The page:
Tuesday, April 6, 2010

Wheat-tacular no-knead bread

This was an experiment I did last night to try to make a somewhat crunchier version of no-knead bread using ingredients I already had in the cupboard. It wasn't as crunchy as I'd thought it would be, but it was amazingly delicious. I was going to call it "multi-grain" but since almost everything in it is based on wheat (except the oats) it's really "multi-permutations-of-the-same-grain." But mostly importantly, it's delicious.

Ingredients:
1/2 c. whole wheat flour
1/4 c. oats
1/4 c. bulgur
1/4 c. shelled wheat/wheat berries
2.25 c. white flour
2 tsp. salt (this is really important for the taste)
1/4 tsp. yeast

1.75 c. water (the grains in here can be quite thirsty)

Steps:
Night before:
Mix everything together (dry ingredients first, then the water), cover with plastic.

Day of:

Heavily flour a cutting board, then use a floured spatula to get the muck out onto a cutting board. Flour the top of the blob, then flatten it a bit. Fold each edge into the center (left,right,top,bottom) adding more flour if/when necessary to keep the dough from sticking to everything it touches. Let rest 5 minutes if you're into that kind of thing (I forgot this step, and it turned out fine).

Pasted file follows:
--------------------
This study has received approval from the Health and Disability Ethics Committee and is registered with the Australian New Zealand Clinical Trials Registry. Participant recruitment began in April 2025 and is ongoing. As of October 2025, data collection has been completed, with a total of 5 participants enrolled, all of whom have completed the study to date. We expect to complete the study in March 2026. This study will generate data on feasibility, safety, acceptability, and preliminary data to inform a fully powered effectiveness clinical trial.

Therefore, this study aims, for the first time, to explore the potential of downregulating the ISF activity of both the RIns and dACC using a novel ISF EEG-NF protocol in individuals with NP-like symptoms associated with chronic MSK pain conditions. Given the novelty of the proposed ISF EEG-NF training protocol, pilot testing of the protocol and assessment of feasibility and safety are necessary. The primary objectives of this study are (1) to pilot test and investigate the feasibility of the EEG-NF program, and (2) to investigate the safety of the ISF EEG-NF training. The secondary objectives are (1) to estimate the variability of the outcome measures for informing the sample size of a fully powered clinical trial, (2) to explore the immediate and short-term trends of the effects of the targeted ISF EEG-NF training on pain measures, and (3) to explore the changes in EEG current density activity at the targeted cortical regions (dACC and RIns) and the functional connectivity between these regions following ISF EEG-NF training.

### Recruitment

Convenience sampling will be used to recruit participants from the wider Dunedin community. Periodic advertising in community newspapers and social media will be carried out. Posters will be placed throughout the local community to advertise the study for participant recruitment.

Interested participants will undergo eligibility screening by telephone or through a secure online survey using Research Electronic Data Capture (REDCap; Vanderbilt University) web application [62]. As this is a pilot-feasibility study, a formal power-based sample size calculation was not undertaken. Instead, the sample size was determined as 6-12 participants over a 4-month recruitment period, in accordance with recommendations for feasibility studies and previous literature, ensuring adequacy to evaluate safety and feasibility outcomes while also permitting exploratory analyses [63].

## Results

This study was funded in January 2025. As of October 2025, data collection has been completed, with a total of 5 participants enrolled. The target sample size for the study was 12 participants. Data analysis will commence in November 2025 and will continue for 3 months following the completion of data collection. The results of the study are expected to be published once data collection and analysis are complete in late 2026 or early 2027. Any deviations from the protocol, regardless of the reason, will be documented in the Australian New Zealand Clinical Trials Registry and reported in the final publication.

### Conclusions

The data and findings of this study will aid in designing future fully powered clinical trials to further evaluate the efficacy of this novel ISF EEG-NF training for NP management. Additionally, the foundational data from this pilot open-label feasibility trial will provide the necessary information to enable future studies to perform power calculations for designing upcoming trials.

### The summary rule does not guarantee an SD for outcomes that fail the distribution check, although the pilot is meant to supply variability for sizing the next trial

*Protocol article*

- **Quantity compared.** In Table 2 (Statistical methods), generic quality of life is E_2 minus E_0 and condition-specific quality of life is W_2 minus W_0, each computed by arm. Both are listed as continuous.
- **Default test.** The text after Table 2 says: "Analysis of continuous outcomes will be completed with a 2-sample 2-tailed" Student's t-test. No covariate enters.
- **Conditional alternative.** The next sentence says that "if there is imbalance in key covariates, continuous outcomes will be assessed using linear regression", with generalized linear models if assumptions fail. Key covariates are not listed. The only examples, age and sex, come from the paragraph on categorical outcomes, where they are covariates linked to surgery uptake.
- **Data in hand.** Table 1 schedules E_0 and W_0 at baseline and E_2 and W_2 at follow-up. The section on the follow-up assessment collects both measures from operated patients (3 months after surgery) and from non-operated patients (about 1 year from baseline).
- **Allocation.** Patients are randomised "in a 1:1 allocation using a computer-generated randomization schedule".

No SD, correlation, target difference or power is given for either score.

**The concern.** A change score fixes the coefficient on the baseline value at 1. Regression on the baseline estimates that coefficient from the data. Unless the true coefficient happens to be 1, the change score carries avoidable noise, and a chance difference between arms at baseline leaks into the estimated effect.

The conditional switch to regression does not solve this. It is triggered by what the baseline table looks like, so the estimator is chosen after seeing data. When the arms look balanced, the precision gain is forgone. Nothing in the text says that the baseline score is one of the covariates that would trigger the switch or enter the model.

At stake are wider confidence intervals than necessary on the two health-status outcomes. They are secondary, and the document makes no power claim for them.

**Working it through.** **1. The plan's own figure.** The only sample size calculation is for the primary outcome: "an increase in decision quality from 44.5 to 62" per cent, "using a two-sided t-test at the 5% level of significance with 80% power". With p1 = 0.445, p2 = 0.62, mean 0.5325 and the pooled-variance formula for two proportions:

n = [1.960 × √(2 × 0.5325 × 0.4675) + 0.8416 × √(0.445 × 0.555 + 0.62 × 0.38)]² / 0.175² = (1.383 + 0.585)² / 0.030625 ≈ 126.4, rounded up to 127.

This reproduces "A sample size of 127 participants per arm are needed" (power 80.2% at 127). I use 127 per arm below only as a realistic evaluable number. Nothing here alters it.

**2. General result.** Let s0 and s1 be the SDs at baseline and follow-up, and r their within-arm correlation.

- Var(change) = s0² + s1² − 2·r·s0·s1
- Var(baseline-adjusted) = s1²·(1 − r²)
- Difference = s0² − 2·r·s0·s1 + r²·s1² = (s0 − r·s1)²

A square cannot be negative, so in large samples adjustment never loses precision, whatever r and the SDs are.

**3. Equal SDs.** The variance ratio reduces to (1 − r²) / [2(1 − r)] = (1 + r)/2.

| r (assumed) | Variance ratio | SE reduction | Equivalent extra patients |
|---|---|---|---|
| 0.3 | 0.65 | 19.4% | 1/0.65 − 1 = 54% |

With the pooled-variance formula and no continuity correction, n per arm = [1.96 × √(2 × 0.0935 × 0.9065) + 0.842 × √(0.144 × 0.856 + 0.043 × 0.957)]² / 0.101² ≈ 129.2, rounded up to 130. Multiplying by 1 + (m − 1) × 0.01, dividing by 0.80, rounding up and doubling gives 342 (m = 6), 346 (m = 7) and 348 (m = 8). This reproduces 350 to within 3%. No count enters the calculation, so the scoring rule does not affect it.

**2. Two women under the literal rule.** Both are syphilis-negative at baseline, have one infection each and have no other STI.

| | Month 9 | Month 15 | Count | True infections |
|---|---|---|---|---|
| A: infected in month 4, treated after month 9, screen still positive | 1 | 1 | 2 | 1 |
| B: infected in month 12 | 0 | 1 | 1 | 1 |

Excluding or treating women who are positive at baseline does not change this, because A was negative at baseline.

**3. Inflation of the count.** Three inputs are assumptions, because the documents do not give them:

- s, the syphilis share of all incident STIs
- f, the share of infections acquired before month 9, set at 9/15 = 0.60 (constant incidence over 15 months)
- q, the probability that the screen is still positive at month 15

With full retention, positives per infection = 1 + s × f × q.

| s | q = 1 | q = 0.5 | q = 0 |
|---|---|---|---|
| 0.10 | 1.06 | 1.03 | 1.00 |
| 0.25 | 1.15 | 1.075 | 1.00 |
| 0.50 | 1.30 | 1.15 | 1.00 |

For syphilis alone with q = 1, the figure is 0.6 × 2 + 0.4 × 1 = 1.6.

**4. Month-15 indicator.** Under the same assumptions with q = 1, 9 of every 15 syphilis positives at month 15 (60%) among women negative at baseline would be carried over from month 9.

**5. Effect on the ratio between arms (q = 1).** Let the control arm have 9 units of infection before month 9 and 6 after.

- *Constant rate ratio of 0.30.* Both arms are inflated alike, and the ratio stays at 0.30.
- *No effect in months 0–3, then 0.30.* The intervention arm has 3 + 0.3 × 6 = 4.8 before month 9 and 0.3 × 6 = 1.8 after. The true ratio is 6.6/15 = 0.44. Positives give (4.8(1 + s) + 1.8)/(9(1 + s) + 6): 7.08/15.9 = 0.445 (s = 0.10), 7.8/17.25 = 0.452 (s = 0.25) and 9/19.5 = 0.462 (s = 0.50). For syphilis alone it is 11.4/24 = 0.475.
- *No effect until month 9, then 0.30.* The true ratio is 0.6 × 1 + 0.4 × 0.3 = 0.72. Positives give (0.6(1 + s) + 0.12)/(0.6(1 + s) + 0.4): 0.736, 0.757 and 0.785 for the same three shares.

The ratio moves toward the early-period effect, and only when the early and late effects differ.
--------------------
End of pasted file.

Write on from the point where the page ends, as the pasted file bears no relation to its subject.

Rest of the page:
Coat a cotton, non-terrycloth kitchen towel in something that the bread won't stick to - I recommend corn meal, since I have had better results with that than with flour. Flour your hands well, and quickly shape the dough into a ball, then place the ball seam down on the towel. Put the towel+dough into a bowl to rise.

In 1.5-2 hours, or after the dough has approximately doubled, preheat the oven to 475. Put a dutch oven with a lid (or a similar heavy lidded oven friendly container) in when you turn it on, so that it gets preheated with the oven. When it's the right temperature, scoop the bread from the bottom and invert it into the vessel, so the seam side is on top.

Bake for about 30 minutes covered, then reduce temperature to 425 (I didn't do this, but many recipes suggest it) and cook uncovered until the crust is browned to your liking.

Remove, cool, and enjoy.

The loaf resting:



The all important crumb shot:

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